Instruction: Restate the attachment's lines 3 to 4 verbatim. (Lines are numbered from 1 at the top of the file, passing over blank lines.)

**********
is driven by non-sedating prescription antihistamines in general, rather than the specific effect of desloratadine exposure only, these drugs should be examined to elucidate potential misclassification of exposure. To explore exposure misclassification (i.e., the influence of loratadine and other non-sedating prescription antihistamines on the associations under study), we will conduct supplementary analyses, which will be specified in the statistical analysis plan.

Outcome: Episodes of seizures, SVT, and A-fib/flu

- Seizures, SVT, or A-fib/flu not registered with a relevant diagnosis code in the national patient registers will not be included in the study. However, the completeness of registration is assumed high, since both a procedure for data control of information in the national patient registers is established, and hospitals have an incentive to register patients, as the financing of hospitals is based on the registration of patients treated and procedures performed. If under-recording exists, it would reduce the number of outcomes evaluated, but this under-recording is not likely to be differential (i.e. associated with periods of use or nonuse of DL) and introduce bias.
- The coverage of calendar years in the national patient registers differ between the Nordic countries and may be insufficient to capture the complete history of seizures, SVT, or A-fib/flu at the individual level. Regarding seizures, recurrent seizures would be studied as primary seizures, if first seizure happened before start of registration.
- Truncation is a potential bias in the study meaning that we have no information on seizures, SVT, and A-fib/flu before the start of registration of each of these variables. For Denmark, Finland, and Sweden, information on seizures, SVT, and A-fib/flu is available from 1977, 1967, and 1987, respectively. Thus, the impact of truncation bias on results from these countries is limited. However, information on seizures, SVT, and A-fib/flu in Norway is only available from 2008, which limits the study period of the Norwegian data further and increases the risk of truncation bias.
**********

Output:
- Seizures, SVT, or A-fib/flu not registered with a relevant diagnosis code in the national patient registers will not be included in the study. However, the completeness of registration is assumed high, since both a procedure for data control of information in the national patient registers is established, and hospitals have an incentive to register patients, as the financing of hospitals is based on the registration of patients treated and procedures performed. If under-recording exists, it would reduce the number of outcomes evaluated, but this under-recording is not likely to be differential (i.e. associated with periods of use or nonuse of DL) and introduce bias.
- The coverage of calendar years in the national patient registers differ between the Nordic countries and may be insufficient to capture the complete history of seizures, SVT, or A-fib/flu at the individual level. Regarding seizures, recurrent seizures would be studied as primary seizures, if first seizure happened before start of registration.